What to See in England
By Gordon Home
Public Domain Books
Jordans and William Penn
=How to get there.=–Train from Baker Street. Metropolitan Railway. =Nearest Station.=–Chalfont Road (3 miles from Jordans). =Distance from London.=–22 miles. =Average Time.=–51 minutes. (Convenient trains, 10.27 A.M., 12.17 and 2.27 P.M.)
1st 2nd 3rd =Fares.=–Single 3s. 2d. 2s. 4d. 1s. 7d. Return 4s. 9d. 3s. 5d. 2s. 5d.
=Accommodation Obtainable.=–None at Jordans. =Alternative Route.=–Train to Uxbridge. Great Western Railway.
Jordans, the burial-place of William Penn, the great English Quaker and philanthropist, lies on a by-road in Buckinghamshire, leading from Chalfont St. Peter to Beaconsfield. The place itself, though full of the typical charm of English scenery in the home counties, does not contain anything of particular interest, and it owes its reputation to the associations with the wonderful man who lived and died there. Jordans is visited by many hundreds of tourists during the summer, mainly Americans. One of these offered to remove Penn’s remains to Philadelphia, capital of Pennsylvania, and there build a mausoleum over them; but the offer was declined.
The road runs south-west from the village of Chalfont St. Peter, and after a sharp curve brings the visitor to the Meeting House, a very plain and unobtrusive structure, dating from about the end of the seventeenth century. In the secluded burying-ground surrounded and overhung by great trees lies William Penn. Five of his children also rest among these quiet surroundings; and here are buried two well-known Quaker leaders, Isaac Penington and Thomas Ellwood. At the actual time of burial there were no gravestones, but these have since been added. Though the house as a regular place of meeting has long fallen into disuse, there is still an annual gathering of Quakers there in memory of the great dead.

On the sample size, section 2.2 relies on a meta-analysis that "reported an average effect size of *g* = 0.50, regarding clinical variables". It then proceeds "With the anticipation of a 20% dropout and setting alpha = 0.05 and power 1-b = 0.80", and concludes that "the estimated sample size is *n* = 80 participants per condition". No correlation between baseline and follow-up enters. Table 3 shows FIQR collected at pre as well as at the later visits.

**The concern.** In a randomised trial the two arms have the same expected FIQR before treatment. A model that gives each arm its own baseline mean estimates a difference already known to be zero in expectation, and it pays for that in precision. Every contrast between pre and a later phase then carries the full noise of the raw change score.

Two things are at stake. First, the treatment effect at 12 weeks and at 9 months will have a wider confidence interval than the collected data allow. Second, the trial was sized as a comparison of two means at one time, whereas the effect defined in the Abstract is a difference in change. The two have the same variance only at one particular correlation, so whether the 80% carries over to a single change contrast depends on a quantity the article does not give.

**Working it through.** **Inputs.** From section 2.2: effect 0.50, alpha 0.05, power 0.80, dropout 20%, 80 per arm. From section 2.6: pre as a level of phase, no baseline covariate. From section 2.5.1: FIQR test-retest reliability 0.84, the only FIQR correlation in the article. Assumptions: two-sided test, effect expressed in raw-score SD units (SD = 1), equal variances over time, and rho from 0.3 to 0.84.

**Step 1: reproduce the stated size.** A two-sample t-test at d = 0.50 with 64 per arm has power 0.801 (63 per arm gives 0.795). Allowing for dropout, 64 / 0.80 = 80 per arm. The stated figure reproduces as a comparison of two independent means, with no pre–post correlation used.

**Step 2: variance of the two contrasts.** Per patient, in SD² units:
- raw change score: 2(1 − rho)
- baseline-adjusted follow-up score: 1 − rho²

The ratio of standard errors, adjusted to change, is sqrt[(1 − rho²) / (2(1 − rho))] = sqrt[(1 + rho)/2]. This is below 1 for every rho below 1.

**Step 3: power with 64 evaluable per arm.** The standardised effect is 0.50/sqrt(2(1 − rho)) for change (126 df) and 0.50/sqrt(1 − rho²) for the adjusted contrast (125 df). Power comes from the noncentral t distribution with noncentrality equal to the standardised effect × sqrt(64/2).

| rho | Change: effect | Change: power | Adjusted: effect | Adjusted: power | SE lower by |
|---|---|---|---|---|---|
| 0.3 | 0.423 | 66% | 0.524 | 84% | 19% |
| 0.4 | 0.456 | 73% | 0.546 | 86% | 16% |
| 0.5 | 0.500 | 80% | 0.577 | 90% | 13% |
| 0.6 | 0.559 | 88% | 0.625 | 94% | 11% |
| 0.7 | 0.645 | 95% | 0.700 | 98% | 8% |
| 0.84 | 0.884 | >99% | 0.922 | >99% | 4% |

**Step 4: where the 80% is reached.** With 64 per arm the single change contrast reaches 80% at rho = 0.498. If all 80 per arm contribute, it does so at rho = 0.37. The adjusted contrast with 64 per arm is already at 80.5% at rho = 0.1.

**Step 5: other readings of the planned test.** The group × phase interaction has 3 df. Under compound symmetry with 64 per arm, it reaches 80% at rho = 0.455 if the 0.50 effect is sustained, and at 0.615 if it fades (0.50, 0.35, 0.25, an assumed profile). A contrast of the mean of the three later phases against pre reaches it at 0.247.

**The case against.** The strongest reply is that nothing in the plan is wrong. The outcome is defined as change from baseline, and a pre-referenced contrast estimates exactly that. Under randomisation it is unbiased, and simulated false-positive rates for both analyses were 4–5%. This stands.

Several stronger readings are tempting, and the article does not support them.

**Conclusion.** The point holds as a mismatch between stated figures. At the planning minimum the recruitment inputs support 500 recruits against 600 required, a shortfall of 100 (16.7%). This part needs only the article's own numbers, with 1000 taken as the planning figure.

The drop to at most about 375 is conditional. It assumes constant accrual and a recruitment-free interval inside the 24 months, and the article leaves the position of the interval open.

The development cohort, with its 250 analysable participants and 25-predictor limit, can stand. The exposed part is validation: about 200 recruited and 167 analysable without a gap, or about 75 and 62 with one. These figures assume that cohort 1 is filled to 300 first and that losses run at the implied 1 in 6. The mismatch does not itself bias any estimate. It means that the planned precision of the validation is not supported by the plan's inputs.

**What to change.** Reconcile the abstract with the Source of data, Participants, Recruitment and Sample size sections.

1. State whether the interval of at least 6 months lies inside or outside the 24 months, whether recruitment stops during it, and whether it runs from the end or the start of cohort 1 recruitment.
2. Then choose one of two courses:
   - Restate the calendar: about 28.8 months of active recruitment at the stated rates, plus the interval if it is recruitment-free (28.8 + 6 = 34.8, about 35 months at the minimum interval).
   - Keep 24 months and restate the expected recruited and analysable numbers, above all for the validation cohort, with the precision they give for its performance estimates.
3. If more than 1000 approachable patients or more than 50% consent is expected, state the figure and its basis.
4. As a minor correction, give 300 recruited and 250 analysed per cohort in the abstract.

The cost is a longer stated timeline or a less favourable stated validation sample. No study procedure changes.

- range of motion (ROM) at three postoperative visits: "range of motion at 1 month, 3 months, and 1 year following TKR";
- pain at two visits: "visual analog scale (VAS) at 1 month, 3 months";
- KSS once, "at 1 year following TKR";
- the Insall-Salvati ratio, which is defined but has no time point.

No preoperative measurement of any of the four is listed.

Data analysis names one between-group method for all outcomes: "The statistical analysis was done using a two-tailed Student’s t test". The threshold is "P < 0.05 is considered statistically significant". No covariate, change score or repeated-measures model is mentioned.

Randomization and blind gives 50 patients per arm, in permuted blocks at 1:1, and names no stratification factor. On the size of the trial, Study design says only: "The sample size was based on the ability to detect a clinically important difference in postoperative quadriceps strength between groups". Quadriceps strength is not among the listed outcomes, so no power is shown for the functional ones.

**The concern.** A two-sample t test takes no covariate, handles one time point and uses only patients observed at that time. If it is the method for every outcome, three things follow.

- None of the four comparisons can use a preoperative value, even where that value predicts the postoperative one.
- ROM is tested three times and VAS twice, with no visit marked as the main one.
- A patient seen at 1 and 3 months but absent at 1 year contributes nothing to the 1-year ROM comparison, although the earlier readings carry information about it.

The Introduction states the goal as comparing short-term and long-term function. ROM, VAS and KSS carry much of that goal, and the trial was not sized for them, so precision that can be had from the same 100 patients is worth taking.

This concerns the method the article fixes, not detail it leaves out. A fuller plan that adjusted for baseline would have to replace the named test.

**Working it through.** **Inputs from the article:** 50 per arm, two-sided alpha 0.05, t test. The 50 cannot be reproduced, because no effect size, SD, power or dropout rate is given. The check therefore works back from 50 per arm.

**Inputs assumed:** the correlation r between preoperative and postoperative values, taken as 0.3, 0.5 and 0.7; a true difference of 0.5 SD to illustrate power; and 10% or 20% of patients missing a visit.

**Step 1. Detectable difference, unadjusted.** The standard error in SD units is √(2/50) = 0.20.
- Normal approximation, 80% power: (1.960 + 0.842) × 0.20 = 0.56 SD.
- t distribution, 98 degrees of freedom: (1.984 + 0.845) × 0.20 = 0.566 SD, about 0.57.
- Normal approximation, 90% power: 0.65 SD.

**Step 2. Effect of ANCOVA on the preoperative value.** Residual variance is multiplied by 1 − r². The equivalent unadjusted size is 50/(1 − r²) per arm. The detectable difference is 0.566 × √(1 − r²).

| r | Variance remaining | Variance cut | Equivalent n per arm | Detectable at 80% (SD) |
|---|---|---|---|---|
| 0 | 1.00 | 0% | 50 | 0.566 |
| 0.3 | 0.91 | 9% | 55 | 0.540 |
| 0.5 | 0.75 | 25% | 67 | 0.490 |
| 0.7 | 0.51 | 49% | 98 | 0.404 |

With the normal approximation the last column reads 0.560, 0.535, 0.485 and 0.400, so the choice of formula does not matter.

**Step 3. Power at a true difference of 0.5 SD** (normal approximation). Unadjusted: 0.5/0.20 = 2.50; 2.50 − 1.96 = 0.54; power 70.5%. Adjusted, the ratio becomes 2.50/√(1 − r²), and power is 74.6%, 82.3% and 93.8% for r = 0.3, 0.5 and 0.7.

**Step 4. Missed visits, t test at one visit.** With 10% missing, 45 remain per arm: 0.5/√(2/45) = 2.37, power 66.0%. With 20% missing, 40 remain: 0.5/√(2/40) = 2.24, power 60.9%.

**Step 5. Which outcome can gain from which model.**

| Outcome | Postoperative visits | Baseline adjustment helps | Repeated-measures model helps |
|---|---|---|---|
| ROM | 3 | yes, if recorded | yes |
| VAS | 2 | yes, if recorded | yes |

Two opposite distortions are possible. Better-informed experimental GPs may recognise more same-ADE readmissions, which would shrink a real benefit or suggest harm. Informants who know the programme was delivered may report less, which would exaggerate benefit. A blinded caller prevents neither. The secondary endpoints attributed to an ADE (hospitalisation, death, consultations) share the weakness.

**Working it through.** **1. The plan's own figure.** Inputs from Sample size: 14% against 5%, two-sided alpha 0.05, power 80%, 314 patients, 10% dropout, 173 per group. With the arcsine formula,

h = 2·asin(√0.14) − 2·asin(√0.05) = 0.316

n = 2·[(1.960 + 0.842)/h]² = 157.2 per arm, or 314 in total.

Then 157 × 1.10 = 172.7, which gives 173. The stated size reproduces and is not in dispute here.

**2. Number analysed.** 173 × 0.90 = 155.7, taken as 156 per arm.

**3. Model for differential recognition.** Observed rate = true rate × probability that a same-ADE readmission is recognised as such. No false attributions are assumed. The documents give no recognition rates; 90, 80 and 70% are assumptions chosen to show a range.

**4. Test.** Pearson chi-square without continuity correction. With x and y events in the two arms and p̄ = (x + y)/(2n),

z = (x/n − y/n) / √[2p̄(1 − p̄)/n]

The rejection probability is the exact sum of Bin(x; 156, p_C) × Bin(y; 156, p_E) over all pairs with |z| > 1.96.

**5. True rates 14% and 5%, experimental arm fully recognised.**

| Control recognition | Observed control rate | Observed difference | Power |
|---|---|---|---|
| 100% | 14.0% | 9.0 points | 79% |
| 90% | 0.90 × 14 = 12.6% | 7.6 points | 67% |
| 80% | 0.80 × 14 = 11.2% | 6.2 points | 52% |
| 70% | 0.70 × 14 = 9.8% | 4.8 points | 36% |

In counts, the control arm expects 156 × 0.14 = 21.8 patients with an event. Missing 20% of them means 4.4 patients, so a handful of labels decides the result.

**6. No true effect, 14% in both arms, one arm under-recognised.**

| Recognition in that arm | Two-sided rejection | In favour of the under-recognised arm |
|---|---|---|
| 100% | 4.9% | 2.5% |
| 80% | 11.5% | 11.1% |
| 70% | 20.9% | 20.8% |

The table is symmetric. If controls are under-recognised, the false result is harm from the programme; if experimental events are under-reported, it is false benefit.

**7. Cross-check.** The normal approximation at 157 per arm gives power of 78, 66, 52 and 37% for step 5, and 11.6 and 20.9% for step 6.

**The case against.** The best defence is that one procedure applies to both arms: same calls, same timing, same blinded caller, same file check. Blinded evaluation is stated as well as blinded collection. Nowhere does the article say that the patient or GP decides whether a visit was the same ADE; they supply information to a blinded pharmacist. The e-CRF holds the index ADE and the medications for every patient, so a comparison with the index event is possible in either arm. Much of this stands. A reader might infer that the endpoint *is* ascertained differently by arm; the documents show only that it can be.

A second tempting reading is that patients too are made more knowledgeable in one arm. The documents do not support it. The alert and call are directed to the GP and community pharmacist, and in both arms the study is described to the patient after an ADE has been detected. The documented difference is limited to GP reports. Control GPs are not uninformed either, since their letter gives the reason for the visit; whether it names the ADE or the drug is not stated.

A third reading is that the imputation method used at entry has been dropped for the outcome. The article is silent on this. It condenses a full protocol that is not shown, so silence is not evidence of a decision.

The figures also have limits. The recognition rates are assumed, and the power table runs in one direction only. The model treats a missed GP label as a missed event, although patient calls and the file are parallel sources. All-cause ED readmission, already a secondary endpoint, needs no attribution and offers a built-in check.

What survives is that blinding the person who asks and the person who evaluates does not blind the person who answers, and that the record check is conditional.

Penn was the son of Sir William Penn, an eminent admiral, and was born in 1644. His violent advocacy of the Quaker creeds led him into continual trouble and several times into prison. In 1681 he obtained, in lieu of the income left by his father, a grant from the Crown of the territory now forming the state of Pennsylvania. Penn wished to call his new property Sylvania, on account of the forest upon it, but the king, Charles II., good-naturedly insisted on the prefix Penn. The great man left his flourishing colony for the last time in 1701, and after a troublous time in pecuniary matters, owing to the villany of an agent in America, Penn died at Ruscombe in Berkshire in 1718.
[Illustration: H.C. Shelley. THE JORDANS.
The burial-place of William Penn.]